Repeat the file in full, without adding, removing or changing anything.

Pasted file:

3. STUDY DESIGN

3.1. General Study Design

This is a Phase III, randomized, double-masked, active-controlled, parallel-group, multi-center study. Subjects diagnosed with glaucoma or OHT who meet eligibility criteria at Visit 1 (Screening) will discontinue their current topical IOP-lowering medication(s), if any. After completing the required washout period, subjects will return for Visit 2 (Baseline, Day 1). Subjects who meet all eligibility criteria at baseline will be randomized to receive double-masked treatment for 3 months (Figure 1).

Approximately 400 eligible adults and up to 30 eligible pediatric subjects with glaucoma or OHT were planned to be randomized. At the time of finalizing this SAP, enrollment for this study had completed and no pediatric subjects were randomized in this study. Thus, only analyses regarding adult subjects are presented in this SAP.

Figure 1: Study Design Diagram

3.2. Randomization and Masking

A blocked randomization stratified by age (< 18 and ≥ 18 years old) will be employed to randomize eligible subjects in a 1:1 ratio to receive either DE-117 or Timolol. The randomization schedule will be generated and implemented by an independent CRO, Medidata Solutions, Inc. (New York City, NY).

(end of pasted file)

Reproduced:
3. STUDY DESIGN

3.1. General Study Design

This is a Phase III, randomized, double-masked, active-controlled, parallel-group, multi-center study. Subjects diagnosed with glaucoma or OHT who meet eligibility criteria at Visit 1 (Screening) will discontinue their current topical IOP-lowering medication(s), if any. After completing the required washout period, subjects will return for Visit 2 (Baseline, Day 1). Subjects who meet all eligibility criteria at baseline will be randomized to receive double-masked treatment for 3 months (Figure 1).

Approximately 400 eligible adults and up to 30 eligible pediatric subjects with glaucoma or OHT were planned to be randomized. At the time of finalizing this SAP, enrollment for this study had completed and no pediatric subjects were randomized in this study. Thus, only analyses regarding adult subjects are presented in this SAP.

Figure 1: Study Design Diagram

3.2. Randomization and Masking

A blocked randomization stratified by age (< 18 and ≥ 18 years old) will be employed to randomize eligible subjects in a 1:1 ratio to receive either DE-117 or Timolol. The randomization schedule will be generated and implemented by an independent CRO, Medidata Solutions, Inc. (New York City, NY).